This workshop presents an overview of various distortions of bodily self-consciousness. The clinical conditions leading to such alterations and the experimental approaches to simulate them are introduced. Starting out from the phenomenology and neurology of phantom body parts, the concept of “phantom body” is explored. This concept helps to understand complex neuropsychiatric conditions, such as reduplications of body and self (“doppelgänger” phenomena) and varieties of out-of-body experiences. Some rare manifestations of phantom limbs are discussed and workshop attendees are given the opportunity to experience a series of bodily (tactile and haptic) illusions including a virtual-reality based body swap, i.e. the lively experience to be in another person’s body. Particular emphasis is given to an overview of clinical and experimental research in “body integrity dysphoria” (BID), the desire for limb amputation or for acquiring a marked impairment in sensory or motor functions. This workshop will allow attendees to get an in-depth understanding of the multisensory nature of bodily self-consciousness by a combined intellectual and experiential approach.
A hands-on demonstration oft the experience of „being another“ will take place on Wednesday June 26 from 17:00 to 19:00 in the exhibition area (concert hall).
Peter Brugger (chair)
Clinic of Neurology
University of Zurich, Switzerland
Institute of Psychology
University of Zurich, Switzerland
Clinical and Cognitive Neuroscience
University Hospital Zurich, Switzerland
Phantomology I: Phantom Limbs and Related Bodily Illusions (with demos)
Late Stanislaw Lem, famous science fiction writer and futurologist, has coined the term «phantomology» in his Summa Technologiae (1964). As the “science of the body in the brain”, phantomology is at the heart of any scientific exploration of bodily consciousness. This introduction provides an overview on history and recent developments of research into phantom limbs. The phantom phenomenon will be discussed in various clinical contexts; after amputation, after spinal cord injuries, in the presence of cerebral lesions, but also as experimentally induced in healthy volunteers (workshop attendees will have the opportunity to experience some bodily illusions). One chapter of phantomology is particularly useful as a lesson in philosophy of science: phantom phenomena in persons born without limbs will be discussed against the background of scientists’ proneness to either end of an error continuum, spanning from neglect to over-interpretation of an observation defying explanation by existing theories.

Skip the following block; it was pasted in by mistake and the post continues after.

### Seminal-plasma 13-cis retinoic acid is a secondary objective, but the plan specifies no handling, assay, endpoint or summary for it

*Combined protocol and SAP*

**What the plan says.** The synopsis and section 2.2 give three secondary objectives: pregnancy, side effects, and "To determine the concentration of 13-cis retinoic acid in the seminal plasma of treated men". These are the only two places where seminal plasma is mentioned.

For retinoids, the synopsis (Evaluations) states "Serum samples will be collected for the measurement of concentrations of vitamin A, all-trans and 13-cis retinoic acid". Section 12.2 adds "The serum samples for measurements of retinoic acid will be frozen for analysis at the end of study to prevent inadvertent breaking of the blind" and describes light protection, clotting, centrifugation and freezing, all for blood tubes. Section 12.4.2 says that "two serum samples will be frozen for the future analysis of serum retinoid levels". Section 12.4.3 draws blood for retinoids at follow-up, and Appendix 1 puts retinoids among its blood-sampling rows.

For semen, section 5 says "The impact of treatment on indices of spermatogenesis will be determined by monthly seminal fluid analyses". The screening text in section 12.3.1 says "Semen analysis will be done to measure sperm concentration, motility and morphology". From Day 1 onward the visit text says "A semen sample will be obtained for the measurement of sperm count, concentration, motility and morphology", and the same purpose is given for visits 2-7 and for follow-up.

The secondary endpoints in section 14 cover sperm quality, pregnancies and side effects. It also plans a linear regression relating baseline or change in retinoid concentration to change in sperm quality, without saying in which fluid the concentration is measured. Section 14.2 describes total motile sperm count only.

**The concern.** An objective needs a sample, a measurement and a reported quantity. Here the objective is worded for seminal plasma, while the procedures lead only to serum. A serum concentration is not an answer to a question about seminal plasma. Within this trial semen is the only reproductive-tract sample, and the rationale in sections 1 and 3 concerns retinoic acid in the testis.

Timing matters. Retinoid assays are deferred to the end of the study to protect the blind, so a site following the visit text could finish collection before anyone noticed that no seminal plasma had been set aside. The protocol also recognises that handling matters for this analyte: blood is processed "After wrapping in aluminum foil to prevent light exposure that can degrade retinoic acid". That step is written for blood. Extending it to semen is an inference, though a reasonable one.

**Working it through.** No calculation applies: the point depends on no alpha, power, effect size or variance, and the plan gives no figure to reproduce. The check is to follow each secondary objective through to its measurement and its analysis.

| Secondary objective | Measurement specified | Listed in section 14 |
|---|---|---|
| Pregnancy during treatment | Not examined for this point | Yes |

Phantomology II: From Phantom Limb to Phantom Body
The phenomenon of the phantom limb illustrates that single body parts can be experienced as detached from the own body. Full-blown out-of-body experiences suggest the existence of a “phantom body”, which can be experienced as spatially separated from one’s physical body. Along this continuum of bodily self-consciousness, from “out-of-limb” to “out-of-body” experiences, are phantom phenomena associated with brain damage or severe psychiatric conditions, but which can also be experienced by apparently normal persons. Patients with hemiplegia due to a cerebral lesion may deny being paralyzed (anosognosia), but claim the presence of another person in the place of their de-afferented body half (somatoparaphrenia). In the “feeling of a presence” this other person is felt nearby, as vividly as a phantom limb and never visualized. It is rarely recognized as a mislocalized own self, but when it is, it is conceived of one’s “invisible doppelgänger”. Visualized doppelgängers, finally, are described as “autoscopic phenomena”. They have not only stimulated belletristic literature, but continuously promote clinicians’ and researchers’ understanding of “phantom body” and the multisensory nature of bodily self-consciousness.
Born 1957 in Zurich, Switzerland, Peter Brugger acquired a teacher's Diploma for Elementary and High School levels before studying biology at Zurich University. Dissertation on Subjective Randomness: Implications for Neuropsychology and Parapsychology. Postdoctoral training at UCSD San Diego and University of Victoria (Canada). Currently head of Neuropsychology Unit, Neurology Department of University Hospital Zurich. Main research interests: neuropsychology of paranormal beliefs and "schizotypy"; representation of body and space (Pfizer Prize for Medical Research in 2001 for work on phantoms of congenitally missing limbs); convergence of space, time and number in the human brain, simulation of randomness by living organisms. Overarching is the interest in the overlaps between brain and culture.